Climate change, a problem that we had previously believed would only affect future generations, is already here. Glaciers are melting, and it is estimated that the Arctic will be ice-free by 2030, spelling the end for the polar bear. Experts believe that to avoid reaching the crucial tipping point we need to prevent the Earth warming more than two degrees, and such a move will require major reductions in carbon emissions. Although governments have a responsibility for taking the necessary steps, individuals have an important part to play too.
A recent survey called Consuming Australia was carried out by a team at the University of Sydney in collaboration with the Australian Conservation Foundation. This confirms that the household carbon footprint from spending on products and services outweighs the combined carbon from both electricity use and driving. On average, every dollar is associated with 720 grams of greenhouse emissions, and this correlation between carbon footprint and affluence caused wealthy inner city suburbs to top the emissions league table.
At present, we can only make educated guesses about the carbon impact of what we buy, but things may be changing soon following the arrival of carbon labelling.
A Carbon Trust initiative
The Carbon Trust is a private company established by the UK Government to facilitate the transition towards a low-carbon future. Using opinion polling, it has discovered that 66% of British consumers would like to know the carbon footprint of the products they buy.
Over the last year, the Carbon Trust has been developing a unique voluntary carbon label that British companies can choose to display on their product packaging, showing grams of carbon dioxide (CO2) generated through the full lifecycle. This scheme is currently in an experimental phase which is expected to continue until later this year. Each participating company has opened up its supply chain to analysis by the Carbon Trust.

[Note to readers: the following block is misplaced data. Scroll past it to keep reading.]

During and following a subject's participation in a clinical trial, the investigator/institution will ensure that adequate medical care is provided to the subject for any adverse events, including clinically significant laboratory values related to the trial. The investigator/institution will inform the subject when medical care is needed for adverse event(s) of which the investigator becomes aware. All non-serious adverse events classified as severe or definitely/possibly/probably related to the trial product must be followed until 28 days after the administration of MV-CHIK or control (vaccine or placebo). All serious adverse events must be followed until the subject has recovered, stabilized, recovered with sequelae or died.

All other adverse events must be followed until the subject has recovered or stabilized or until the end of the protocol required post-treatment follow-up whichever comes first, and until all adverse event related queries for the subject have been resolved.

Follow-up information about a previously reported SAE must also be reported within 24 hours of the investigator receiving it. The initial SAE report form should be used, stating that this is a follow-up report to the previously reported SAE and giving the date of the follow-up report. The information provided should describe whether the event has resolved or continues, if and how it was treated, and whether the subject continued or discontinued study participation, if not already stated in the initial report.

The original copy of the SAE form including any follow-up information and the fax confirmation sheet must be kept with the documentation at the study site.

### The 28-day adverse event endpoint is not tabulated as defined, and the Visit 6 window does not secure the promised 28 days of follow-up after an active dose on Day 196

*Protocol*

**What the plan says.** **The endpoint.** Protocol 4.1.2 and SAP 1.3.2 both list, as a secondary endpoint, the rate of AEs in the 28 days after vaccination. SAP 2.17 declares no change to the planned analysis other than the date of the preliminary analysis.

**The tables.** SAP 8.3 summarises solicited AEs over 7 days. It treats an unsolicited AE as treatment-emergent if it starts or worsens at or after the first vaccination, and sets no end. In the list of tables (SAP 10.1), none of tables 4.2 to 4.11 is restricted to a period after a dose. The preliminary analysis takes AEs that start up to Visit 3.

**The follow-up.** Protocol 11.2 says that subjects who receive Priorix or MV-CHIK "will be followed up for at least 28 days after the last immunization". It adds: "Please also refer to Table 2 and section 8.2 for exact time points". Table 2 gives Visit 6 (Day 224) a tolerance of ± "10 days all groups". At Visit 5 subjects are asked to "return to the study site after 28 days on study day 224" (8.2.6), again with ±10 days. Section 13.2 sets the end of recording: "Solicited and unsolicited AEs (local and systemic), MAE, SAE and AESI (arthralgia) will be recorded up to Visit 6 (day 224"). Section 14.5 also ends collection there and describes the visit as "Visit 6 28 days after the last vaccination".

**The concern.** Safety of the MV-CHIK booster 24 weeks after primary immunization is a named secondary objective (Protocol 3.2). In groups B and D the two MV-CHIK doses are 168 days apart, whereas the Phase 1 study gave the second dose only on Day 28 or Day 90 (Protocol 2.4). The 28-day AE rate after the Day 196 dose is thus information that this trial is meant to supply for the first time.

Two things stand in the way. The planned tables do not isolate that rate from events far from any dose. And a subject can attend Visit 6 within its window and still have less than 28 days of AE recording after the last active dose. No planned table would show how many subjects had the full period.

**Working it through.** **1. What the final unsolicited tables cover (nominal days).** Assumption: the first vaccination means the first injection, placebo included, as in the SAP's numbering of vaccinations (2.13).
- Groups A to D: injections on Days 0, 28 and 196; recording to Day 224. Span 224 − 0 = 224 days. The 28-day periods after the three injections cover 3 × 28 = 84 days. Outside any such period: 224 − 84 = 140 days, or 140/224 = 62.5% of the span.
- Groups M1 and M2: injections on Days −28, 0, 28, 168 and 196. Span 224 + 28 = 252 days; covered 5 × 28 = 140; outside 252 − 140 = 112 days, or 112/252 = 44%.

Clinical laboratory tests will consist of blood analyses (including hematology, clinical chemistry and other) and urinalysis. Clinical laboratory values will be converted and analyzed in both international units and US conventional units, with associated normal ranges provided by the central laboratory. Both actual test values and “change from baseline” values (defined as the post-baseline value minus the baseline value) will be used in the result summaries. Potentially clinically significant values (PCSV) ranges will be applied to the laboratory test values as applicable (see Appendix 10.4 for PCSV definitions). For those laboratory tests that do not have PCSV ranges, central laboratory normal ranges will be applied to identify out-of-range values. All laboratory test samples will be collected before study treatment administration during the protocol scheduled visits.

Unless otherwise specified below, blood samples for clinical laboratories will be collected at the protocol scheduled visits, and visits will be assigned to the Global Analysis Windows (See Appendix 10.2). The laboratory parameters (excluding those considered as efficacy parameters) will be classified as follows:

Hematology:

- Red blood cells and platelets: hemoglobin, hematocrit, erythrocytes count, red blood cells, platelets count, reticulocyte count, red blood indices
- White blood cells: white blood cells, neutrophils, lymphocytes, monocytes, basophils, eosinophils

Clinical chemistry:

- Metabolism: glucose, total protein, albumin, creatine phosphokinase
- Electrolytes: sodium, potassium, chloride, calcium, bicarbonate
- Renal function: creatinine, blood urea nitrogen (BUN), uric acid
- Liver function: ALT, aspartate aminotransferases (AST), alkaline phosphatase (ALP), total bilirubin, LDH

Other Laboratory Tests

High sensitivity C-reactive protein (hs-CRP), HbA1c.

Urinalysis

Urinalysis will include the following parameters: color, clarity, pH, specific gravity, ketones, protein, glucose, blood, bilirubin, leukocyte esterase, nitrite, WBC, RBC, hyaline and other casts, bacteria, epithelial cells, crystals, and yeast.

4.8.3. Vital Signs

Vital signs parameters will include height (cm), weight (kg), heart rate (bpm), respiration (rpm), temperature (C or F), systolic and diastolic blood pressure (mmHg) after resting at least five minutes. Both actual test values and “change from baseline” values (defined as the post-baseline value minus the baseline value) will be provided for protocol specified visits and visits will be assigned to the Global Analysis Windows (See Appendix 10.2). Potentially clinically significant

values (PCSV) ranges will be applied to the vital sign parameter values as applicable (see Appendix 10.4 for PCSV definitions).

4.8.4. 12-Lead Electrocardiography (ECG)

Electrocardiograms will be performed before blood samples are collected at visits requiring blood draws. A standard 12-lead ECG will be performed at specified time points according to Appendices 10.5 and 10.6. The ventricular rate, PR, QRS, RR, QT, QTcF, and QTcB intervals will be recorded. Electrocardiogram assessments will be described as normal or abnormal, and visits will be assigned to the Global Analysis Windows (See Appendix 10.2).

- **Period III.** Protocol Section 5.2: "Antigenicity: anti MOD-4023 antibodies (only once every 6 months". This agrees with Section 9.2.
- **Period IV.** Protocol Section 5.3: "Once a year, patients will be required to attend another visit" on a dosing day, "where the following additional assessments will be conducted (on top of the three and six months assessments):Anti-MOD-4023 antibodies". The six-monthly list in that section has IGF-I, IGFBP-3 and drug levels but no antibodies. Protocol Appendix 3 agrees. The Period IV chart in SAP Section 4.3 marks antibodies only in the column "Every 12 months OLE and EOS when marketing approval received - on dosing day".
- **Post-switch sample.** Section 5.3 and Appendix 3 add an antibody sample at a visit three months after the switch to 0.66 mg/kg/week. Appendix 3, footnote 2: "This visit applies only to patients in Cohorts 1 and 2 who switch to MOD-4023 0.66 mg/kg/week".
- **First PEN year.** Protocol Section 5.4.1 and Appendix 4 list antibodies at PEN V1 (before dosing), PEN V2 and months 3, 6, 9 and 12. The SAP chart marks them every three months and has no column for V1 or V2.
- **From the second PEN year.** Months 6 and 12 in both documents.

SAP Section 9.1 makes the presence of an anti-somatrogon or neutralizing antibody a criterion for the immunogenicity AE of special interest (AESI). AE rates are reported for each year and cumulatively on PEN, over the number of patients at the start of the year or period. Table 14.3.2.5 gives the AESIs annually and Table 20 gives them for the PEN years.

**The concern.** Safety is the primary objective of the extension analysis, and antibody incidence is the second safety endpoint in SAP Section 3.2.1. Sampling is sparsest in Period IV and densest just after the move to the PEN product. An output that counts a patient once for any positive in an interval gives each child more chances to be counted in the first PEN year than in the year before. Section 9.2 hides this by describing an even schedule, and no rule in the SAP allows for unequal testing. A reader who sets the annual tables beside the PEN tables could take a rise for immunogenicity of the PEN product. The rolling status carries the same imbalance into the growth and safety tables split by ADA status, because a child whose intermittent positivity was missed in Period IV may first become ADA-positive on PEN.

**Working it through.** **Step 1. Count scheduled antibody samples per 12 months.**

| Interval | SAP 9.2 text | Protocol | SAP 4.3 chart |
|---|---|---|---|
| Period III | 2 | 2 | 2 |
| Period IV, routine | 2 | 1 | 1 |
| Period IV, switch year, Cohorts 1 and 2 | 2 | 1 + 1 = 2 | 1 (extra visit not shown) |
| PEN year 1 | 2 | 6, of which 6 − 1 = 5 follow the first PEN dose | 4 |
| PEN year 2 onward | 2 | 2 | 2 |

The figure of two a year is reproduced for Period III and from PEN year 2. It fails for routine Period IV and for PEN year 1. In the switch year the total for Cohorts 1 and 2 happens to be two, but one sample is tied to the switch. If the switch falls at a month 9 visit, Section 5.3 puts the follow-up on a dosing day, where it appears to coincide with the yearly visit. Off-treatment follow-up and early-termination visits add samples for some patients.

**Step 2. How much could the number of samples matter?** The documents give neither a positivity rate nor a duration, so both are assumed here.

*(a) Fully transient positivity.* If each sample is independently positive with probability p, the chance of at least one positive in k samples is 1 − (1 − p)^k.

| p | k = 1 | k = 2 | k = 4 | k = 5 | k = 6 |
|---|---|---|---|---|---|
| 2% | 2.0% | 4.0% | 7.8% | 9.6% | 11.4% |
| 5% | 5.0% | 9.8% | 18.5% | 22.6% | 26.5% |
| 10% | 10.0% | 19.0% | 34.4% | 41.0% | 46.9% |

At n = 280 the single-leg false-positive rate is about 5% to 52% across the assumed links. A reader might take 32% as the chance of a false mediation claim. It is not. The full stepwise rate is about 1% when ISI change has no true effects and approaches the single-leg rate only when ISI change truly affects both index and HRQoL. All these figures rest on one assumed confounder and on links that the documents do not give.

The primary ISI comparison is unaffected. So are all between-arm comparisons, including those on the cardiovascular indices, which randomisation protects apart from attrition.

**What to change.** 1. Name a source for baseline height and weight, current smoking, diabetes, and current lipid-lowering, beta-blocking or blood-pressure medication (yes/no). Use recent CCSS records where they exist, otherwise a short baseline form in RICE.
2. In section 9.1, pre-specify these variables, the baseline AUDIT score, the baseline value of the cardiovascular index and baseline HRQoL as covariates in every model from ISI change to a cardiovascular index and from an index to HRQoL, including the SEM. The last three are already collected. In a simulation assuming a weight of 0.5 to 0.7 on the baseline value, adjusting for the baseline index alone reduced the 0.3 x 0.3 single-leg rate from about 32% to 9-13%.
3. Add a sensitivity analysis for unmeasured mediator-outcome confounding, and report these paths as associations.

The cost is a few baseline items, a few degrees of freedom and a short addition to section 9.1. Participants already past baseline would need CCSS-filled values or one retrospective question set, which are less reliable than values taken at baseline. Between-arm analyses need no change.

Walkers Snacks, a UK subsidiary of the US giant PepsiCo, was the first to take the challenge, for its Cheese and Onion Crisps (35g), with the label indicating a 75g carbon footprint. This can be broken down into five areas, namely growing the ingredients (44%), processing (30%), packaging manufacture (15%), transportation (9%), and packaging disposal (2%.) Apparently, the product’s largest single carbon component is the use of chemical fertiliser associated with growing the potatoes.
Other participants include the national chemist chain Boots, whose Botanics range of shampoos shows 161g worth of carbon, and smoothie manufacturer Innocent, whose 250ml Mango and Passionfruit variety displays a figure of 294g. Last September, Coca-Cola, Cadbury Schweppes, Müller Dairy, the Scottish and Newcastle brewery and the Cooperative Group supermarket chain each volunteered to use the Carbon Trust measuring system for one product, although no commitment was made to utilise the label.
For the corporate sector, the appeal of this carbon label, which could potentially carry negative associations, is the conspicuous downward-pointing carbon reduction arrow design. After two years, the label can only be renewed if the manufacturer shows that steps have been taken to reduce the labelled product’s carbon footprint. Walkers has recently requested farmers to produce potatoes with less moisture, as this reduces the energy requirements while they are in storage.
If such a system becomes widespread, consumers will be able to compare brands on a carbon basis, further motivating manufacturers to gain a competitive edge through efficiency improvements. Some shoppers may consciously steer towards the low-carbon end of the retail market. However, at this stage there is no consensus on whether such considerations will be taken into account by a small number of aware shoppers, the 66% identified by the Carbon Trust, or somewhere in between.